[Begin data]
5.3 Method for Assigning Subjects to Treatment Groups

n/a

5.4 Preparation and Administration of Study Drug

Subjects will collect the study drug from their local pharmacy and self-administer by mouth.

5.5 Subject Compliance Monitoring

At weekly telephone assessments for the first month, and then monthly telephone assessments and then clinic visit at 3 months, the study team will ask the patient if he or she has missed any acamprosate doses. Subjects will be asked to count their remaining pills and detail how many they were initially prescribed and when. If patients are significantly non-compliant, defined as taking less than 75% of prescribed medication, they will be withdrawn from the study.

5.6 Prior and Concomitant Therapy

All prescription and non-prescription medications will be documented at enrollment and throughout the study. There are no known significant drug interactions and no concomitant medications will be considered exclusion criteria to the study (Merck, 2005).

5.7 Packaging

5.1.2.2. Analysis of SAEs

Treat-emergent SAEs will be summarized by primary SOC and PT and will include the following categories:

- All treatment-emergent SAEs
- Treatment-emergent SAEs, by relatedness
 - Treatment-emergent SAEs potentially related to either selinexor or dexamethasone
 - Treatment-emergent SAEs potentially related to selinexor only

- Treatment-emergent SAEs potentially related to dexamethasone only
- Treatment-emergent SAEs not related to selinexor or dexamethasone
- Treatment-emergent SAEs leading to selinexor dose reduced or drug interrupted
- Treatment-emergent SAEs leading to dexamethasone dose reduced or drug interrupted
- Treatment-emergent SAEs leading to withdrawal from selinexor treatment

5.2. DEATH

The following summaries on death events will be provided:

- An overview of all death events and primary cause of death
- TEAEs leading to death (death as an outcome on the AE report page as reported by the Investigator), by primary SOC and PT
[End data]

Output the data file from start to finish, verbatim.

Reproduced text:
5.3 Method for Assigning Subjects to Treatment Groups

n/a

5.4 Preparation and Administration of Study Drug

Subjects will collect the study drug from their local pharmacy and self-administer by mouth.

5.5 Subject Compliance Monitoring

At weekly telephone assessments for the first month, and then monthly telephone assessments and then clinic visit at 3 months, the study team will ask the patient if he or she has missed any acamprosate doses. Subjects will be asked to count their remaining pills and detail how many they were initially prescribed and when. If patients are significantly non-compliant, defined as taking less than 75% of prescribed medication, they will be withdrawn from the study.

5.6 Prior and Concomitant Therapy

All prescription and non-prescription medications will be documented at enrollment and throughout the study. There are no known significant drug interactions and no concomitant medications will be considered exclusion criteria to the study (Merck, 2005).

5.7 Packaging

5.1.2.2. Analysis of SAEs

Treat-emergent SAEs will be summarized by primary SOC and PT and will include the following categories:

- All treatment-emergent SAEs
- Treatment-emergent SAEs, by relatedness
 - Treatment-emergent SAEs potentially related to either selinexor or dexamethasone
 - Treatment-emergent SAEs potentially related to selinexor only

- Treatment-emergent SAEs potentially related to dexamethasone only
- Treatment-emergent SAEs not related to selinexor or dexamethasone
- Treatment-emergent SAEs leading to selinexor dose reduced or drug interrupted
- Treatment-emergent SAEs leading to dexamethasone dose reduced or drug interrupted
- Treatment-emergent SAEs leading to withdrawal from selinexor treatment

5.2. DEATH

The following summaries on death events will be provided:

- An overview of all death events and primary cause of death
- TEAEs leading to death (death as an outcome on the AE report page as reported by the Investigator), by primary SOC and PT